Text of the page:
Knowing, planning, and organizing yourself in the way you think is best because everyone is different. Being motivated, finding motivation from within yourself and having the belief that everything you do you’re gonna be good in it. If you fail, you get even more excited because failure is the way you learn. After failure is success so you need to be motivated. You need to have a lot of self-belief. You need to be open to critique, and you need to listen to people. You need to talk to people around you because sometimes they can guide you very well. Talking to experienced people and who live balanced lives is a great help.
The way to strike a balance is to ensure you have control over your emotions. If you’re a reactive individual, get too happy when things are going well or too down when things go bad, you will not find a balance in life. You need to stay calm in every situation. If you’re doing very well for yourself, you need to know that it could be taken away from you at any point in time. Being humble helps. If there is a bad situation, you should know that this too shall pass. And things will get better. It’s always important to stay calm, be very down-to-earth, be in touch with reality, and not to let things or emotions cloud your judgement. That can be hard at times, but that’s very important to maintain a balance.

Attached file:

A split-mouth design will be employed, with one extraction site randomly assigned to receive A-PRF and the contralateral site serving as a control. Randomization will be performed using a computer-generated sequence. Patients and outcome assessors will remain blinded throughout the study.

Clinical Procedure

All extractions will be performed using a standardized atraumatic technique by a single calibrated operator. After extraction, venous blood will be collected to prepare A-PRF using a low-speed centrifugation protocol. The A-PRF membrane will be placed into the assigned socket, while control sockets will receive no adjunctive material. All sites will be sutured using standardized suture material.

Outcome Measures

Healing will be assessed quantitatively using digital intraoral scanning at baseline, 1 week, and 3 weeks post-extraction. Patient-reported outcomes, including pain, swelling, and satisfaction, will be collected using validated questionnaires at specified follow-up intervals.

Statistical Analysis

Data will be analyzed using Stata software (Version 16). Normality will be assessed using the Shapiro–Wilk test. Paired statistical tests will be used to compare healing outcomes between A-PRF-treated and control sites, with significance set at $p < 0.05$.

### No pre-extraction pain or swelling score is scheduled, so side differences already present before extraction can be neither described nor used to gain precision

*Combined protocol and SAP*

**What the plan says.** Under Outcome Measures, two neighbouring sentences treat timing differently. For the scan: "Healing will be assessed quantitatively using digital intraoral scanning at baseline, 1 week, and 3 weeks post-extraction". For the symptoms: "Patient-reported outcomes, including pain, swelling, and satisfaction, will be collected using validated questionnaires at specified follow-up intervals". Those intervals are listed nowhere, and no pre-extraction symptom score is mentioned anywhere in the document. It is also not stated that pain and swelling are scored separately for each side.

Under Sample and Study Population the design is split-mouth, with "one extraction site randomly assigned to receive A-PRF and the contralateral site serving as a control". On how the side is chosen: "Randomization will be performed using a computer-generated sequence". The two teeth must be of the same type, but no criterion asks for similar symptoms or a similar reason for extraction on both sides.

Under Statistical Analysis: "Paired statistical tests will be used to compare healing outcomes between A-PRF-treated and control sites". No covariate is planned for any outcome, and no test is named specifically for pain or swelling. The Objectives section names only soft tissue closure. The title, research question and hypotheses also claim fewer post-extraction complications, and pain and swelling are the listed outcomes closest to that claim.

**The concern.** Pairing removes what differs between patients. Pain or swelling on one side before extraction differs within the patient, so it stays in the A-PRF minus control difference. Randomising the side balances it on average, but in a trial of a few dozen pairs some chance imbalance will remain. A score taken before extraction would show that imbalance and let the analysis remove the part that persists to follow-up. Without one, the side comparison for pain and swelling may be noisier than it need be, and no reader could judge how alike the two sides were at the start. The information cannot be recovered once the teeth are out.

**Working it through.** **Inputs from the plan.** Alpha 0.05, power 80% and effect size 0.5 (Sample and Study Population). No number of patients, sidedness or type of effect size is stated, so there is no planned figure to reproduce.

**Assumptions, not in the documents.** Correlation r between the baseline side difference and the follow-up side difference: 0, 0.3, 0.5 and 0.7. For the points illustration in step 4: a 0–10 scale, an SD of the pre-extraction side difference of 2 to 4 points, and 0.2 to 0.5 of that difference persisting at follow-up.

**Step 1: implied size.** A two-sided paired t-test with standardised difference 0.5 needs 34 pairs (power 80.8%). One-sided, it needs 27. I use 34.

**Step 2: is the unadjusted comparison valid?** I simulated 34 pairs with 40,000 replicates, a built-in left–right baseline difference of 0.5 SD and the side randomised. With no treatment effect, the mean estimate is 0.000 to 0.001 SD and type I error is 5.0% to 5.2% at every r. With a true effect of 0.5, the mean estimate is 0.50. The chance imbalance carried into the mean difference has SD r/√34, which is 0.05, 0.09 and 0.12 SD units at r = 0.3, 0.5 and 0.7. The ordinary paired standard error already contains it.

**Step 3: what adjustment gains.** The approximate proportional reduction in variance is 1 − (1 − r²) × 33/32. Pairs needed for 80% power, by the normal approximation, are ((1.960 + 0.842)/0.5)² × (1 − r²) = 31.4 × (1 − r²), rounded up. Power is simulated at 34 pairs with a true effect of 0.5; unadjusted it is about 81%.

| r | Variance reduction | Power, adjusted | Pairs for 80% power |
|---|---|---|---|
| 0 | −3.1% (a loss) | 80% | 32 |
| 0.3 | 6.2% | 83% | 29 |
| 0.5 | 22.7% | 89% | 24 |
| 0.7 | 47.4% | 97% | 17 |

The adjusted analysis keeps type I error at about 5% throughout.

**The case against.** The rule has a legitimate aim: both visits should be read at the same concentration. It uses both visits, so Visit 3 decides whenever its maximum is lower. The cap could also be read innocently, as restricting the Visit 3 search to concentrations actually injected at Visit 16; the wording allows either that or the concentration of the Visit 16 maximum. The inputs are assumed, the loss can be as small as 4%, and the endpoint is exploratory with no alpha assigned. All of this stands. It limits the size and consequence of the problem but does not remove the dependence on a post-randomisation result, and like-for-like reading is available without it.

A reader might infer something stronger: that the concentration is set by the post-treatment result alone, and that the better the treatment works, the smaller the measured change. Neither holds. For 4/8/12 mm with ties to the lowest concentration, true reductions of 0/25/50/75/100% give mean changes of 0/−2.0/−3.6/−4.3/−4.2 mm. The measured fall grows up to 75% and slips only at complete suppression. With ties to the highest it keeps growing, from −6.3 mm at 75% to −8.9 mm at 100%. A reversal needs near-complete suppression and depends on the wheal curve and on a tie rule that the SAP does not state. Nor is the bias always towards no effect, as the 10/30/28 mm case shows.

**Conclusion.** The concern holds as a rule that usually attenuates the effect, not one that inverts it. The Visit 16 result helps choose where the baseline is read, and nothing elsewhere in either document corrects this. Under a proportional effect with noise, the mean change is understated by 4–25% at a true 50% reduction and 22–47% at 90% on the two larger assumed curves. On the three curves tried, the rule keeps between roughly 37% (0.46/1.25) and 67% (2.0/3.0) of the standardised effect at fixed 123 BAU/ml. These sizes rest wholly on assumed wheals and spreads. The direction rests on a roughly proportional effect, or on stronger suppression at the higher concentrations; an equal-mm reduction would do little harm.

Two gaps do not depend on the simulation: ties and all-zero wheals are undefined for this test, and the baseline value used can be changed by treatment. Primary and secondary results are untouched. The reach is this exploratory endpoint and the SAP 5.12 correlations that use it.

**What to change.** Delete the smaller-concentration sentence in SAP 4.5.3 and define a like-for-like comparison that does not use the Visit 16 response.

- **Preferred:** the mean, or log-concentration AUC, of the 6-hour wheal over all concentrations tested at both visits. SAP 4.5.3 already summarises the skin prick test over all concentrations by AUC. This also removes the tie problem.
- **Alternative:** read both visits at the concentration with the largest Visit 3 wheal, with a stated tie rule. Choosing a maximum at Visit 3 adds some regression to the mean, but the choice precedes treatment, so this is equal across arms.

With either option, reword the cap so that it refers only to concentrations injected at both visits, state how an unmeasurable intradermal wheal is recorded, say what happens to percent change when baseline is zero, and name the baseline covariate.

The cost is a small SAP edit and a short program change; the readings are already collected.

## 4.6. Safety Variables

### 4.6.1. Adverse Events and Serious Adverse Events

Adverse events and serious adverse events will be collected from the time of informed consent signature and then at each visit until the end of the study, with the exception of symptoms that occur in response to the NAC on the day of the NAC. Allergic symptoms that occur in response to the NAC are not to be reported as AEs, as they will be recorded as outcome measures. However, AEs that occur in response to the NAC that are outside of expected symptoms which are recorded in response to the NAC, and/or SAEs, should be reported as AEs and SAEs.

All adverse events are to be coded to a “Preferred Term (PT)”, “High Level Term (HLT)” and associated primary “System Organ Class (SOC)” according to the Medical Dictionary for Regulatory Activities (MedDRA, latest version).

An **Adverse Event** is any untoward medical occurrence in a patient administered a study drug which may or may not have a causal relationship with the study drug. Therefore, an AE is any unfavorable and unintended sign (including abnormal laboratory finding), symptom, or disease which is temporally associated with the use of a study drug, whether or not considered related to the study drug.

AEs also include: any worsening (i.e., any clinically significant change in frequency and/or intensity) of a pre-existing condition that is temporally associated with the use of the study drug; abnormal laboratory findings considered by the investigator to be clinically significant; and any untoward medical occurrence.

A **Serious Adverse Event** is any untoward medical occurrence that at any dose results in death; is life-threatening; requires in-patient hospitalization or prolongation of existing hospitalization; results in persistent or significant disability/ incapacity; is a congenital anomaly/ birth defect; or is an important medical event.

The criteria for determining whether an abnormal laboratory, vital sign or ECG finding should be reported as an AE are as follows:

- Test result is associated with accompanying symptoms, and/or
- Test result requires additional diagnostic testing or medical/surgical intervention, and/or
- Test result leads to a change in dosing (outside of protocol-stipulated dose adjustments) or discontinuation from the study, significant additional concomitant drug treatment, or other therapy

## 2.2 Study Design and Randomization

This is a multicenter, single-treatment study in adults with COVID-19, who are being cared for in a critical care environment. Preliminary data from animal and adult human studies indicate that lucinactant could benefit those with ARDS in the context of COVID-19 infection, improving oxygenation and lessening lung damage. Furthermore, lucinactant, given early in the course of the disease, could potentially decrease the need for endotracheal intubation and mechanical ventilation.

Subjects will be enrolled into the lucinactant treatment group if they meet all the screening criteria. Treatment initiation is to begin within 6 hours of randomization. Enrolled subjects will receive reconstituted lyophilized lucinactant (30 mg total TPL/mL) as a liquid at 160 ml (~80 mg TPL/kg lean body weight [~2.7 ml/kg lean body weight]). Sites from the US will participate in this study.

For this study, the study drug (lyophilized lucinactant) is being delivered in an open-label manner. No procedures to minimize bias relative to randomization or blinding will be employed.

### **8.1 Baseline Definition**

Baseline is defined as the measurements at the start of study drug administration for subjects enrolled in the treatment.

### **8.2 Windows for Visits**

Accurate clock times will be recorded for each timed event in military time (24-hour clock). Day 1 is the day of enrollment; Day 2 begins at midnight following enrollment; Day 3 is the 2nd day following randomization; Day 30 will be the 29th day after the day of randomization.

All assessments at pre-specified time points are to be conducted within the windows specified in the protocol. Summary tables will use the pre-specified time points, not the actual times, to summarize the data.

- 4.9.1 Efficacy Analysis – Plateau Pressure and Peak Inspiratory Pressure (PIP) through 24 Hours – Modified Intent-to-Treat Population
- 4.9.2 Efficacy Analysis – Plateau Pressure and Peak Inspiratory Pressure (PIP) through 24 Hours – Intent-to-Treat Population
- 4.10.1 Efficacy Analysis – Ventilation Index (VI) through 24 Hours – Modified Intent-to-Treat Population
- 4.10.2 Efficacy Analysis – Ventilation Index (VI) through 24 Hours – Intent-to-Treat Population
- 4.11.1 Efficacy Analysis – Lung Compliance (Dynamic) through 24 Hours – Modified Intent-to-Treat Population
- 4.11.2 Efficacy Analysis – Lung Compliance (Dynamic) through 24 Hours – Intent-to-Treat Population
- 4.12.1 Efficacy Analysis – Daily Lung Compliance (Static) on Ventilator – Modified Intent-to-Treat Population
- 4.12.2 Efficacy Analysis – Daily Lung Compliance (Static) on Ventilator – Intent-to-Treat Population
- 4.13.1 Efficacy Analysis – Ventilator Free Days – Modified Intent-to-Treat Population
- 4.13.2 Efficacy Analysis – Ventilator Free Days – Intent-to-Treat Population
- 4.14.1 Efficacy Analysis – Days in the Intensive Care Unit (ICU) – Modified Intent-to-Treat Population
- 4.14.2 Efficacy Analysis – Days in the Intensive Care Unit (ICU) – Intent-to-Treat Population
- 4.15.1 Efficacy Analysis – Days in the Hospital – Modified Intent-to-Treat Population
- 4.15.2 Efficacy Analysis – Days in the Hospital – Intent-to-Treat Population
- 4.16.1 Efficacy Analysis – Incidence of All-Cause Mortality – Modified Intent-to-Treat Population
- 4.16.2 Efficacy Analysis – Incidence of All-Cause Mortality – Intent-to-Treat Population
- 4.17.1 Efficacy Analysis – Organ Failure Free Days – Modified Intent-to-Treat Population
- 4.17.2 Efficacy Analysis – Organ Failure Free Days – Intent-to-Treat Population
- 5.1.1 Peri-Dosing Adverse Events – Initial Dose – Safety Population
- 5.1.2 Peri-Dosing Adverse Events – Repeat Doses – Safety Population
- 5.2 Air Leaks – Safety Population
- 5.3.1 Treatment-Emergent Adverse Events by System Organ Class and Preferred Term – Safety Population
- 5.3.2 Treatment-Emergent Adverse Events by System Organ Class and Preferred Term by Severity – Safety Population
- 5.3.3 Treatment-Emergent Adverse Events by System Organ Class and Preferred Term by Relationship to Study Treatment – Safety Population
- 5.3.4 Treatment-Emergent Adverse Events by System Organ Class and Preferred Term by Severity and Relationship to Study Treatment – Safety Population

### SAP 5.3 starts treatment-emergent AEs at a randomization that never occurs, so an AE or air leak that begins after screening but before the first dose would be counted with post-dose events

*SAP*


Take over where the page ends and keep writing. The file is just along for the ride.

Fellowship at the Pulitzer Center on Crisis Reporting, two awards for journalistic writing and strategic communication, and February 2023 Junior Residency at Aljazeera—your remarkable achievements are reflective of your expansive interest in the fields of communication and reporting. How do you visualize your journalistic future?
Alhamdulillah, God has always been very kind to me. The career I’ve had so far as a student of journalism has been every fruitful. There is a long, long road ahead, and I hope I make something of myself, inshaAllah. That’s the goal.
In journalism, I visualize myself as being someone who always speaks the truth, who is not afraid of holding people to account, who stands by journalistic ethics. I want to represent my country internationally. I’ve always had that dream. I’m interested in international politics, relations, affairs. I want people around the world to see what Pakistan has and what Pakistan can produce. And being ethnically a Kashmiri, I’ve always wanted to be able to at least help and play my part in any way that I could in resolving of the Kashmir issue.
I visualize myself working in an international media agency. Reporting on Pakistan and reporting on important topics that I feel are necessary for people to know and understand. I see myself hosting a show and/or going out in the field, reporting on topics of great political interest and importance. I want to be someone who people tune in to listen to when they want to listen to someone who they know will be genuine, who they know will always speak the truth, and is not afraid of anyone or anything.